Have separate agreement for furniture item. This will help you in saving stamp duty which is 3% on moveable property and 5% on immovable property

See that the seller has paid all his tax dues

Inquire if there are any notices received pertaining to the flat. Take an affidavit from the seller. In case of dispute this can help you to initiate criminal action against the seller

Documents should be signed before a notary and the notary number must be mentioned in the document otherwise it becomes a defective affidavit

Inquire about incidental benefit i.e. car parking spaces that would be allotted by society, club facilities, etc

Before paying token amount get the draft of all the papers approved from the seller

Ensure that the seller is holding the flat not as a trustee

Find out the market value of the property as well as the impact of capital gains tax on the seller. At times deals get cancelled if the seller has to pay high amount of tax, like tax deduction at source (TDS)

Check the status of the property after verifying the property card

Ensure that the entire chain of documents are mentioned in the agreements

In the event the flat is acquired by the transferor on account of demise of his family members insist for probate/letter of administration. In the alternative insist on the consent of all the legal heirs preferably as confirming parties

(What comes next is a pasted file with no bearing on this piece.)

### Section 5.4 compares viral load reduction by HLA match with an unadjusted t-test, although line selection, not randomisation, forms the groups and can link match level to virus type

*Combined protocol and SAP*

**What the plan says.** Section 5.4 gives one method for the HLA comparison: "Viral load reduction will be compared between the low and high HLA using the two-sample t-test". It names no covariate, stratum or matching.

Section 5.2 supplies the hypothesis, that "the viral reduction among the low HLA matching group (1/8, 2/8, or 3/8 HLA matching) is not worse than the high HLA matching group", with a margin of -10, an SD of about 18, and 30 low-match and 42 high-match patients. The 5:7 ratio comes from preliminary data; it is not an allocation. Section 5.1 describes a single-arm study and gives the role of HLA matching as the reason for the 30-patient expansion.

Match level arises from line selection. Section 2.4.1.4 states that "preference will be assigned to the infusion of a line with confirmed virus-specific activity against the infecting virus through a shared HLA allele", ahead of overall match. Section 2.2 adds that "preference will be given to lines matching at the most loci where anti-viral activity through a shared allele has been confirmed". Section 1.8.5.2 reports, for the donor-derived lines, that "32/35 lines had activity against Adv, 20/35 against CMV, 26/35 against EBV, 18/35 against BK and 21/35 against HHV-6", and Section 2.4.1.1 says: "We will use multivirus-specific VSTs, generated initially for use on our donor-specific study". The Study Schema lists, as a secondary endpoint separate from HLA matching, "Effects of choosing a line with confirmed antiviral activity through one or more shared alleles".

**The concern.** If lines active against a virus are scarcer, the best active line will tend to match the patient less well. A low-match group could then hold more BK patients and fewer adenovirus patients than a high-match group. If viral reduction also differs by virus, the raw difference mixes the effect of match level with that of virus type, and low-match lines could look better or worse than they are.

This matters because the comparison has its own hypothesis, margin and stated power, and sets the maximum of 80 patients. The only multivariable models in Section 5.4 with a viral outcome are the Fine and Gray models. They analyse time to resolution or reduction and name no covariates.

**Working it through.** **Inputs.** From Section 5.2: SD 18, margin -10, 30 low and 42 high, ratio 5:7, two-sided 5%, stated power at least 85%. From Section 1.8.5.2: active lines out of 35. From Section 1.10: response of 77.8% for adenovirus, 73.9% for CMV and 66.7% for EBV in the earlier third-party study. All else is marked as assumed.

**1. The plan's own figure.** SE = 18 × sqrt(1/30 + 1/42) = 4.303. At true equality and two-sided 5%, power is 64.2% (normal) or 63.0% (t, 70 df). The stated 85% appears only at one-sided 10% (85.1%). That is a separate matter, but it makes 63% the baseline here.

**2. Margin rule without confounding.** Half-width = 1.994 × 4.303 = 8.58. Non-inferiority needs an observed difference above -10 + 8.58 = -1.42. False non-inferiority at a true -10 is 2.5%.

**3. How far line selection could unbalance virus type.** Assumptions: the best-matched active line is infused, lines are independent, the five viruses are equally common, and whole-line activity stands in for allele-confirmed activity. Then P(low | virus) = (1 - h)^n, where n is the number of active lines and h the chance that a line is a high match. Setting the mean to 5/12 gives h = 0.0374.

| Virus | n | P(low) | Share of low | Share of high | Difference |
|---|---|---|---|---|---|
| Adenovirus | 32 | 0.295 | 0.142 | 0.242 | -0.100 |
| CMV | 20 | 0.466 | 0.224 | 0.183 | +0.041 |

You have to ensure that proper precautions are taken else you can face problems when you offer the flat as collateral or at the time of transfer of flat

Take a token bank loan (banks have own method of doing verification of the property title). It will give peace of mind

Check if the occupation certificate/ building completion certificate is received

Deal with reputed persons be it broker or vendor

Your flat is priceless do not compromise by telling illiterate persons to prepare transfer documents

Stay tuned for the 3rd part which will be published tomorrow in the run up to Vinod Sampat’s seminar. Register for the Moneylife Foundation Event by Vinod Sampat.

Check the first part over here:



Those seeking help or advice on CHS issues can contact
Moneylife Foundation’s Legal Resource Centre (LRC) ( )

1 decade ago
Great article Mr. Sampat!

Please can you elaborate when you say that BPT renews leasehold property for only 5 Years??

So if a 99 Year Lease is expiring it will only be renewed for 5 Years?

Also what is the thumb rule of discount/difference in price between Freehold and Leasehold property.

So say all else equal (identical building, location etc, amenities etc) if the price of Freehold Apartment is say going for Rs 10,000 PSF how much should a Leasehold Property go for APPROX?

Look forward to your response!

Vishrut Patel
Replied to Karan comment 10 years ago
Dear Mr Karan,

Thanks for posting your comment.

As you may be aware Moneylife Foundation has launched a Legal Resource Centre ( ) to provide advice and help in such matters.

We request you to send your query through the LRC by clicking in this link

Best Regards,
Vishrut Patel
Free Helpline
Legal Credit